New Trumpet Mic!!!

Discussion in 'Trumpet Discussion' started by ALLCHOPS, Jul 2, 2005.

  1. ALLCHOPS

    ALLCHOPS Piano User

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    Nov 14, 2003
    Saratoga Springs, N.Y.
    In the past few years I have spent about $1,000.00 on a couple of Sennheizer Microphone's(421 and a 441)... I just purchased an AKG D-440 and much to my surprise is turning out to be the best one yet, not to mention the cheepest.. Specifically designed for the Trumpet it has a even tone throughout the registers.... For about $120.00!!!

    Just thought I would share!

    Happy 4th!

    Tony G
     
  2. trickg

    trickg Utimate User

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    What's wrong with a good ol Shure SM 57? That's what I use for live sound, and it isn't because it's economical either - it's the choice of the band leader, who is also an audio engineer. For example, the front line of the band is using wireless Shure Beta 87 condenser mics for vocals.Except for one. She's using a wireless Beta 58 and I took her beta 87. These mics are NOT cheap.

    I'll look in to the AKG mic though.
     
  3. ALLCHOPS

    ALLCHOPS Piano User

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    Mic

    T.O.P is also using the D-440.. That's why I thought I'd try it.. I believe the mid frequency respose is better on the AKG...

    Tony G
     
  4. brian moon

    brian moon Forte User

    I don't play in to a mic often on gigs anymore. I always see people recommending the Shure. I bought and used one years ago and always thought that it didn't get a clean sound. I think that it isn't that mine is defective because I have heard other SM 57s with the same effect. Is it possibly mixer and speaker setup?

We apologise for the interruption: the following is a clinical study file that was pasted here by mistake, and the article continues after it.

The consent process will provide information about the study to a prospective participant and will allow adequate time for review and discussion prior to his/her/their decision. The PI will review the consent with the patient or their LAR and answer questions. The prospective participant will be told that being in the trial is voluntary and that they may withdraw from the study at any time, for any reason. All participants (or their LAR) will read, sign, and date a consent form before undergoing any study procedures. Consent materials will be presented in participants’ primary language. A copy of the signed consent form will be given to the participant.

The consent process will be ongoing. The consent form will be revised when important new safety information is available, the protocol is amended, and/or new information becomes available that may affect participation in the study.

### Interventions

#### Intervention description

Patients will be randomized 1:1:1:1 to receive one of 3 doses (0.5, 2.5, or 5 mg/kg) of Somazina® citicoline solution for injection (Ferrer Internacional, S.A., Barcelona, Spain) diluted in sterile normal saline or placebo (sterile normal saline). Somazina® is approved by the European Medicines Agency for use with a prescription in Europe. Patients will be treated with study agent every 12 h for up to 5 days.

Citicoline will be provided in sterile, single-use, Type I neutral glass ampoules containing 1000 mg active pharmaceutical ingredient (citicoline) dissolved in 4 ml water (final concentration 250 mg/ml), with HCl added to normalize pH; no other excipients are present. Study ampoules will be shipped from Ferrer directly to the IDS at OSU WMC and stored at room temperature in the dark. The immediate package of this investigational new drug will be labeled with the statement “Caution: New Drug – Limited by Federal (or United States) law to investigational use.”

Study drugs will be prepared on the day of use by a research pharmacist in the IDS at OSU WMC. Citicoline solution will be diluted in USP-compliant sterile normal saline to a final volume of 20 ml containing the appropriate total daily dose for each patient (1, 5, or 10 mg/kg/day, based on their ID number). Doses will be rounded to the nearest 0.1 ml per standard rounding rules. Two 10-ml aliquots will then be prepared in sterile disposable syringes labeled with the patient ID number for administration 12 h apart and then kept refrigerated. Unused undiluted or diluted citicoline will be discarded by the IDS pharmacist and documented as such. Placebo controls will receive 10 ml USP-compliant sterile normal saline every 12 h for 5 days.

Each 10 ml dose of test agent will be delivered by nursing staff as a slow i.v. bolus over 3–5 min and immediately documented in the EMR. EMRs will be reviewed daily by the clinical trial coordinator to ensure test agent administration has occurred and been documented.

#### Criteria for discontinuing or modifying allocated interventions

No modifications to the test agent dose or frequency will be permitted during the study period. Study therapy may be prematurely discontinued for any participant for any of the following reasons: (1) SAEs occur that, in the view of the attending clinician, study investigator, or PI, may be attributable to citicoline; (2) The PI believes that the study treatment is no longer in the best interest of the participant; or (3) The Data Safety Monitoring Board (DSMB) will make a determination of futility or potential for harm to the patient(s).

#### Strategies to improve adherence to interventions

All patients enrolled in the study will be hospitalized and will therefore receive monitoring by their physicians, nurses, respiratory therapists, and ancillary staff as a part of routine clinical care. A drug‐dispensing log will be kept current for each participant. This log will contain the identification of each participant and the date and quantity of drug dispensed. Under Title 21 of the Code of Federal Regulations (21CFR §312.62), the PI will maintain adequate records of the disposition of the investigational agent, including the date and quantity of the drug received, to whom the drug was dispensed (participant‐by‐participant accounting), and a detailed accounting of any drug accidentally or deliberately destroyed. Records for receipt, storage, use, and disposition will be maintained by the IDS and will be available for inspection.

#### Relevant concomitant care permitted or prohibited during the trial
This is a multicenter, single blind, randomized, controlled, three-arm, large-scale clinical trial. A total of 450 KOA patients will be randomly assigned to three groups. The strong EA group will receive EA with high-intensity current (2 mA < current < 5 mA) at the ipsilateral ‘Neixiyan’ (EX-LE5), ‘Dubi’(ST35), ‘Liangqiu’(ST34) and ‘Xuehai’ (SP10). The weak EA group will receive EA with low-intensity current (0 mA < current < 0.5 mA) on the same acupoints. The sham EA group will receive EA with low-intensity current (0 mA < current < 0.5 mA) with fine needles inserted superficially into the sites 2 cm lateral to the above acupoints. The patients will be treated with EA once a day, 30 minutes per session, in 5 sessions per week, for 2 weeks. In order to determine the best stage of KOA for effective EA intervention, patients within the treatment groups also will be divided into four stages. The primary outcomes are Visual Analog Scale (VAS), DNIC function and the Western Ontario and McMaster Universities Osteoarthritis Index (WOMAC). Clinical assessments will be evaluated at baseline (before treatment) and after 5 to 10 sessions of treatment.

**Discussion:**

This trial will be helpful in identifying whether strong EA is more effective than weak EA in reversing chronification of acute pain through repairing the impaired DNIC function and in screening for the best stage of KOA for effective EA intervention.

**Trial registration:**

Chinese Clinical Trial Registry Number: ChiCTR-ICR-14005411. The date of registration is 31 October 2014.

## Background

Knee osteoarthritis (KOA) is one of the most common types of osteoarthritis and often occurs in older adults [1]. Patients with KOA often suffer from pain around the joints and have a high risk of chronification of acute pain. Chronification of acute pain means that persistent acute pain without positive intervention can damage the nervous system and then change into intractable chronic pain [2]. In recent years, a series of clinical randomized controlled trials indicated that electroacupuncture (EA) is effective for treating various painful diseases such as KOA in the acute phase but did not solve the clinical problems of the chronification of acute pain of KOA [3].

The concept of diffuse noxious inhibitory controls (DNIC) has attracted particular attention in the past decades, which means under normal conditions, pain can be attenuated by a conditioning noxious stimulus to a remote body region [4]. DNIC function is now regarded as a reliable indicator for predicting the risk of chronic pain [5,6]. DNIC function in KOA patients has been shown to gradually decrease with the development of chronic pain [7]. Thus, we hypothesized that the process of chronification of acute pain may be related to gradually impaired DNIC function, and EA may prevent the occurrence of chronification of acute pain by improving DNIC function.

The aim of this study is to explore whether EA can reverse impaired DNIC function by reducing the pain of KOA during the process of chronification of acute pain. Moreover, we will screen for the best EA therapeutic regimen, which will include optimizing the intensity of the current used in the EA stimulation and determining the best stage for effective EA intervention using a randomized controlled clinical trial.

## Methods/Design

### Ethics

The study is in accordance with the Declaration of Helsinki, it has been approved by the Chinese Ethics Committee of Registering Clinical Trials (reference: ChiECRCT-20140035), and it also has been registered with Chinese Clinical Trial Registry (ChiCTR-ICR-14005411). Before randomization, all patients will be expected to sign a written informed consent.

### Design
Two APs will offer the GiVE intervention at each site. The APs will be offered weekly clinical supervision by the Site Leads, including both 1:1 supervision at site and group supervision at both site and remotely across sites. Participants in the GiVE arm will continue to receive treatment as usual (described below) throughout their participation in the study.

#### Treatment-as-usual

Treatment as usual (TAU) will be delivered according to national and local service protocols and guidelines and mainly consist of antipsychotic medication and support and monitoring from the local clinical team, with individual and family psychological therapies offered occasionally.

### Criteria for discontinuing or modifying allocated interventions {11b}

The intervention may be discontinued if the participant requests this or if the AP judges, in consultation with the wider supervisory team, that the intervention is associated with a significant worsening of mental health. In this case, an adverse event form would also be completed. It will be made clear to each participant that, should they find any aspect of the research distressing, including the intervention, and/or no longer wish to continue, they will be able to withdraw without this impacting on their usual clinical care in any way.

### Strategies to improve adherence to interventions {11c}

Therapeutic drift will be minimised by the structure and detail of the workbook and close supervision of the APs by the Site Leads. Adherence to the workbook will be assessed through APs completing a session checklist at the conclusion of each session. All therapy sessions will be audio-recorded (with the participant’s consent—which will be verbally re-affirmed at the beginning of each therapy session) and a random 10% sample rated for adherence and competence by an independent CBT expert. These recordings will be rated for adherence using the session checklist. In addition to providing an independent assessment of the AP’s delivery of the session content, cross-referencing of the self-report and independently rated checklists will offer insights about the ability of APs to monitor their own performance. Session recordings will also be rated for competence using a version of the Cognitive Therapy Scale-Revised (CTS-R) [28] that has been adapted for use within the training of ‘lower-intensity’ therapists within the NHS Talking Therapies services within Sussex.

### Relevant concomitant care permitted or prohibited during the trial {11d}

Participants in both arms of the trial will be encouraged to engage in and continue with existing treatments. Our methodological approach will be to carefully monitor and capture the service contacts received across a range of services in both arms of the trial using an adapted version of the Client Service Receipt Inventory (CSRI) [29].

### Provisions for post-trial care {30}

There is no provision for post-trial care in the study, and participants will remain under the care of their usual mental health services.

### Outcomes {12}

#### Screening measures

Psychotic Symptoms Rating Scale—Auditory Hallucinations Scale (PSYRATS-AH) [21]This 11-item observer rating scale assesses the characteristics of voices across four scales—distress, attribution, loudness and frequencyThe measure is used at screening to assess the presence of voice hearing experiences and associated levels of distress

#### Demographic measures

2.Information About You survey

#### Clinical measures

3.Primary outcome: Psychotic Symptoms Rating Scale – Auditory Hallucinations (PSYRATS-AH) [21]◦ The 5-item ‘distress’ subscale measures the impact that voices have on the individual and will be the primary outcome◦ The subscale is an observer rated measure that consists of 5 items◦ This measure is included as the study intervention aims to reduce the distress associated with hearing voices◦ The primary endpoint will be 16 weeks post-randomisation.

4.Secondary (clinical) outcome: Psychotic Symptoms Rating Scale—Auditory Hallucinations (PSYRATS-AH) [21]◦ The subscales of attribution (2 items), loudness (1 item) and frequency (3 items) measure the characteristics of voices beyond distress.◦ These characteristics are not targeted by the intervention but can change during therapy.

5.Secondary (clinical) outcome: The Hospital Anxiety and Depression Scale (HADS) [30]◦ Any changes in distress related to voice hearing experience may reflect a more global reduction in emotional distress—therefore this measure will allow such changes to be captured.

5. trickg

    trickg Utimate User

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    All I know is that sometimes the Shure SM 57 is referred to as "God's microphone" because in the studio, you can do just almost anything with it - vocals, instruments, drums, whatever. I'm not the first, nor will I be the last trumpet player to use the SM 57 in a live band situation.
     
  6. tom turner

    tom turner Mezzo Forte User

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    Oct 25, 2003
    Georgia, USA
    Hi,

    I was in the audio business for several years and sold the Shure line, among others.

    Talking with the factory guys, I confirmed what I'd always suspected, the SM 57 shares the same mic element and electronics as the SM-58 vocal mic . . . only basically varying in the windscreen design.

    The SM57 and SM58 are functionally one-in-the-same microphone.

    That being said, they are BOTH great choices in a SUPER-RUGGED microphone which literally will NOT break, and this has been proven in over three decades of use and abuse in nightclubs, bars, studios and stages all over the world.

    They are also a great vocal mic because of TWO reasons:

    1. A deliberately rolled-off (turned down) bass response.